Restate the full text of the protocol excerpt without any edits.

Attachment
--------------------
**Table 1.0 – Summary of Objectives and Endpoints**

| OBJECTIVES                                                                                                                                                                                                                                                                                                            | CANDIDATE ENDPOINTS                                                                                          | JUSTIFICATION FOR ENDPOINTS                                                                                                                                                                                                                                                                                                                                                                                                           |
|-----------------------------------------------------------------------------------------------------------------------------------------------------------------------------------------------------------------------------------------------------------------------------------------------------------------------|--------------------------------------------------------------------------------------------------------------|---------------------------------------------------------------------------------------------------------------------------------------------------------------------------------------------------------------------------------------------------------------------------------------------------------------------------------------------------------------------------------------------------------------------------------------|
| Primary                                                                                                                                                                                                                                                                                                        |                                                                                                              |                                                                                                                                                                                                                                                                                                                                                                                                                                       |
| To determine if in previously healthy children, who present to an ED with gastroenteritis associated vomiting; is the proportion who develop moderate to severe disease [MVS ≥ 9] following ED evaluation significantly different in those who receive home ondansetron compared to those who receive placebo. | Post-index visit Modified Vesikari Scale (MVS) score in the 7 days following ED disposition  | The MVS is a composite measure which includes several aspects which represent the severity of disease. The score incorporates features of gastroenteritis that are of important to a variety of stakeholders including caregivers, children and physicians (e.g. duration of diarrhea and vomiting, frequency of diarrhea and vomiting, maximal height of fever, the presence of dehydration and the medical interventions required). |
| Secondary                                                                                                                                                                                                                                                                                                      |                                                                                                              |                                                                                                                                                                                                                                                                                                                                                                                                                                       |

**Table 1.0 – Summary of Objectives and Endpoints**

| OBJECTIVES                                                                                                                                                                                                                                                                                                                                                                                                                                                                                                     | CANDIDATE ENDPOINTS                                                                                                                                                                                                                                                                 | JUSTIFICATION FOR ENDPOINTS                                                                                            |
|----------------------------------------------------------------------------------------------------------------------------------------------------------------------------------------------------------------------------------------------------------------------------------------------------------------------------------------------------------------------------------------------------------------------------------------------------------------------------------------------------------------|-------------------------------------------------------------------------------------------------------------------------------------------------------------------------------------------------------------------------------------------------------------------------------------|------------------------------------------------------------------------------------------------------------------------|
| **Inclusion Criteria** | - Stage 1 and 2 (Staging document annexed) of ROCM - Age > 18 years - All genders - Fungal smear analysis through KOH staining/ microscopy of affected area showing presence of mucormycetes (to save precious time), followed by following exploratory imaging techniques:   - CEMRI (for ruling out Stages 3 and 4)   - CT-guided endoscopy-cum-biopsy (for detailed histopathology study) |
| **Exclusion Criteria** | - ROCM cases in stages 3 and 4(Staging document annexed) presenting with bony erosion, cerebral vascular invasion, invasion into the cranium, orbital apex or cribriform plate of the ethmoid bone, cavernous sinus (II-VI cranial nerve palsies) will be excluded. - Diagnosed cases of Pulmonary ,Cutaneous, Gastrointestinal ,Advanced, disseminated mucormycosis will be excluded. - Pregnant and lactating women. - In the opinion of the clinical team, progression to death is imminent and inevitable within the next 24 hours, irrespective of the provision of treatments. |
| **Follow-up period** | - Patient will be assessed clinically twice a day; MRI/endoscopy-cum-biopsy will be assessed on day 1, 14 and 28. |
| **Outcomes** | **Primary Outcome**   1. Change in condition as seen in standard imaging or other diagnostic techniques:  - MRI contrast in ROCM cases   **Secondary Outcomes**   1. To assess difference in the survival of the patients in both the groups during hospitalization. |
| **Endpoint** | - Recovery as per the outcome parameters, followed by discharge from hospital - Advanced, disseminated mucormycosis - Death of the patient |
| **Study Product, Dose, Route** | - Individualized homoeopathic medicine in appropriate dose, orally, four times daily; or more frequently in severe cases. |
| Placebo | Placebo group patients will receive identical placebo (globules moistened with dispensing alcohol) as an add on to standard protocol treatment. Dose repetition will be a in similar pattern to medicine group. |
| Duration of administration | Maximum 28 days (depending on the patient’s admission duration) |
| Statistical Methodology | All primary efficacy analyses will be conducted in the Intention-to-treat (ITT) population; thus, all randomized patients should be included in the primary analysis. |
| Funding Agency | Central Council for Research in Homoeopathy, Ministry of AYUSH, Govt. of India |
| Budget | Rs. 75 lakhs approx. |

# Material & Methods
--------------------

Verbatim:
**Table 1.0 – Summary of Objectives and Endpoints**

| OBJECTIVES                                                                                                                                                                                                                                                                                                            | CANDIDATE ENDPOINTS                                                                                          | JUSTIFICATION FOR ENDPOINTS                                                                                                                                                                                                                                                                                                                                                                                                           |
|-----------------------------------------------------------------------------------------------------------------------------------------------------------------------------------------------------------------------------------------------------------------------------------------------------------------------|--------------------------------------------------------------------------------------------------------------|---------------------------------------------------------------------------------------------------------------------------------------------------------------------------------------------------------------------------------------------------------------------------------------------------------------------------------------------------------------------------------------------------------------------------------------|
| Primary                                                                                                                                                                                                                                                                                                        |                                                                                                              |                                                                                                                                                                                                                                                                                                                                                                                                                                       |
| To determine if in previously healthy children, who present to an ED with gastroenteritis associated vomiting; is the proportion who develop moderate to severe disease [MVS ≥ 9] following ED evaluation significantly different in those who receive home ondansetron compared to those who receive placebo. | Post-index visit Modified Vesikari Scale (MVS) score in the 7 days following ED disposition  | The MVS is a composite measure which includes several aspects which represent the severity of disease. The score incorporates features of gastroenteritis that are of important to a variety of stakeholders including caregivers, children and physicians (e.g. duration of diarrhea and vomiting, frequency of diarrhea and vomiting, maximal height of fever, the presence of dehydration and the medical interventions required). |
| Secondary                                                                                                                                                                                                                                                                                                      |                                                                                                              |                                                                                                                                                                                                                                                                                                                                                                                                                                       |

**Table 1.0 – Summary of Objectives and Endpoints**

| OBJECTIVES                                                                                                                                                                                                                                                                                                                                                                                                                                                                                                     | CANDIDATE ENDPOINTS                                                                                                                                                                                                                                                                 | JUSTIFICATION FOR ENDPOINTS                                                                                            |
|----------------------------------------------------------------------------------------------------------------------------------------------------------------------------------------------------------------------------------------------------------------------------------------------------------------------------------------------------------------------------------------------------------------------------------------------------------------------------------------------------------------|-------------------------------------------------------------------------------------------------------------------------------------------------------------------------------------------------------------------------------------------------------------------------------------|------------------------------------------------------------------------------------------------------------------------|
| **Inclusion Criteria** | - Stage 1 and 2 (Staging document annexed) of ROCM - Age > 18 years - All genders - Fungal smear analysis through KOH staining/ microscopy of affected area showing presence of mucormycetes (to save precious time), followed by following exploratory imaging techniques:   - CEMRI (for ruling out Stages 3 and 4)   - CT-guided endoscopy-cum-biopsy (for detailed histopathology study) |
| **Exclusion Criteria** | - ROCM cases in stages 3 and 4(Staging document annexed) presenting with bony erosion, cerebral vascular invasion, invasion into the cranium, orbital apex or cribriform plate of the ethmoid bone, cavernous sinus (II-VI cranial nerve palsies) will be excluded. - Diagnosed cases of Pulmonary ,Cutaneous, Gastrointestinal ,Advanced, disseminated mucormycosis will be excluded. - Pregnant and lactating women. - In the opinion of the clinical team, progression to death is imminent and inevitable within the next 24 hours, irrespective of the provision of treatments. |
| **Follow-up period** | - Patient will be assessed clinically twice a day; MRI/endoscopy-cum-biopsy will be assessed on day 1, 14 and 28. |
| **Outcomes** | **Primary Outcome**   1. Change in condition as seen in standard imaging or other diagnostic techniques:  - MRI contrast in ROCM cases   **Secondary Outcomes**   1. To assess difference in the survival of the patients in both the groups during hospitalization. |
| **Endpoint** | - Recovery as per the outcome parameters, followed by discharge from hospital - Advanced, disseminated mucormycosis - Death of the patient |
| **Study Product, Dose, Route** | - Individualized homoeopathic medicine in appropriate dose, orally, four times daily; or more frequently in severe cases. |
| Placebo | Placebo group patients will receive identical placebo (globules moistened with dispensing alcohol) as an add on to standard protocol treatment. Dose repetition will be a in similar pattern to medicine group. |
| Duration of administration | Maximum 28 days (depending on the patient’s admission duration) |
| Statistical Methodology | All primary efficacy analyses will be conducted in the Intention-to-treat (ITT) population; thus, all randomized patients should be included in the primary analysis. |
| Funding Agency | Central Council for Research in Homoeopathy, Ministry of AYUSH, Govt. of India |
| Budget | Rs. 75 lakhs approx. |

# Material & Methods